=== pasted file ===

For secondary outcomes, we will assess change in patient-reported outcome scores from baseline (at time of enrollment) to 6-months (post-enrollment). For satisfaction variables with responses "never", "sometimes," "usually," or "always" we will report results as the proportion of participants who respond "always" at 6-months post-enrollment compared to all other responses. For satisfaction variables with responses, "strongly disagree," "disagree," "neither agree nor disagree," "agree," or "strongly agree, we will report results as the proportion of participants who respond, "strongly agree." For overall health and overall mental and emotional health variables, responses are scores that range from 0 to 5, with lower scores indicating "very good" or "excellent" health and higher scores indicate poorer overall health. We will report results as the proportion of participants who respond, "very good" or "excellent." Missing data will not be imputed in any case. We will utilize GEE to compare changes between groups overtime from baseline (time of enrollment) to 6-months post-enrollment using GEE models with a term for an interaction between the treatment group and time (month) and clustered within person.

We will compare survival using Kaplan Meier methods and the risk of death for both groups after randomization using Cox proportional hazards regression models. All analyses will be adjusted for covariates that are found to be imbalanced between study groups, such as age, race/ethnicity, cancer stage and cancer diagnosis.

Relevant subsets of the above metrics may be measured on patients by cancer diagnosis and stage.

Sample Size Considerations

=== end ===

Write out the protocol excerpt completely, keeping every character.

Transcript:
For secondary outcomes, we will assess change in patient-reported outcome scores from baseline (at time of enrollment) to 6-months (post-enrollment). For satisfaction variables with responses "never", "sometimes," "usually," or "always" we will report results as the proportion of participants who respond "always" at 6-months post-enrollment compared to all other responses. For satisfaction variables with responses, "strongly disagree," "disagree," "neither agree nor disagree," "agree," or "strongly agree, we will report results as the proportion of participants who respond, "strongly agree." For overall health and overall mental and emotional health variables, responses are scores that range from 0 to 5, with lower scores indicating "very good" or "excellent" health and higher scores indicate poorer overall health. We will report results as the proportion of participants who respond, "very good" or "excellent." Missing data will not be imputed in any case. We will utilize GEE to compare changes between groups overtime from baseline (time of enrollment) to 6-months post-enrollment using GEE models with a term for an interaction between the treatment group and time (month) and clustered within person.

We will compare survival using Kaplan Meier methods and the risk of death for both groups after randomization using Cox proportional hazards regression models. All analyses will be adjusted for covariates that are found to be imbalanced between study groups, such as age, race/ethnicity, cancer stage and cancer diagnosis.

Relevant subsets of the above metrics may be measured on patients by cancer diagnosis and stage.

Sample Size Considerations